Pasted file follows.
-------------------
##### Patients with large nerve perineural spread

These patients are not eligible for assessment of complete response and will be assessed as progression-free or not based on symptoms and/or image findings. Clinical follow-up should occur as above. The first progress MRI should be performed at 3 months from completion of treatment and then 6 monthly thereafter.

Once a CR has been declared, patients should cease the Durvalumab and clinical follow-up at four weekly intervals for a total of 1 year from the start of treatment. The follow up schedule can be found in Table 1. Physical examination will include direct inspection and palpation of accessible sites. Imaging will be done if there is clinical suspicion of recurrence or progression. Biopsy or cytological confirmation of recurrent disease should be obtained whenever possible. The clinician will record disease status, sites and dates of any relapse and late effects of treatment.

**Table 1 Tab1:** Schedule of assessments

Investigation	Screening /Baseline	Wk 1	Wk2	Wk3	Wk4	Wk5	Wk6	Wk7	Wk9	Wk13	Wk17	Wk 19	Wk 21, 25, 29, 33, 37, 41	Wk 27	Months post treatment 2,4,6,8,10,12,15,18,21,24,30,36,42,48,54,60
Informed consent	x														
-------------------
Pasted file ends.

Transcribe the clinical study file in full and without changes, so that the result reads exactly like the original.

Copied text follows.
##### Patients with large nerve perineural spread

These patients are not eligible for assessment of complete response and will be assessed as progression-free or not based on symptoms and/or image findings. Clinical follow-up should occur as above. The first progress MRI should be performed at 3 months from completion of treatment and then 6 monthly thereafter.

Once a CR has been declared, patients should cease the Durvalumab and clinical follow-up at four weekly intervals for a total of 1 year from the start of treatment. The follow up schedule can be found in Table 1. Physical examination will include direct inspection and palpation of accessible sites. Imaging will be done if there is clinical suspicion of recurrence or progression. Biopsy or cytological confirmation of recurrent disease should be obtained whenever possible. The clinician will record disease status, sites and dates of any relapse and late effects of treatment.

**Table 1 Tab1:** Schedule of assessments

Investigation	Screening /Baseline	Wk 1	Wk2	Wk3	Wk4	Wk5	Wk6	Wk7	Wk9	Wk13	Wk17	Wk 19	Wk 21, 25, 29, 33, 37, 41	Wk 27	Months post treatment 2,4,6,8,10,12,15,18,21,24,30,36,42,48,54,60
Informed consent	x														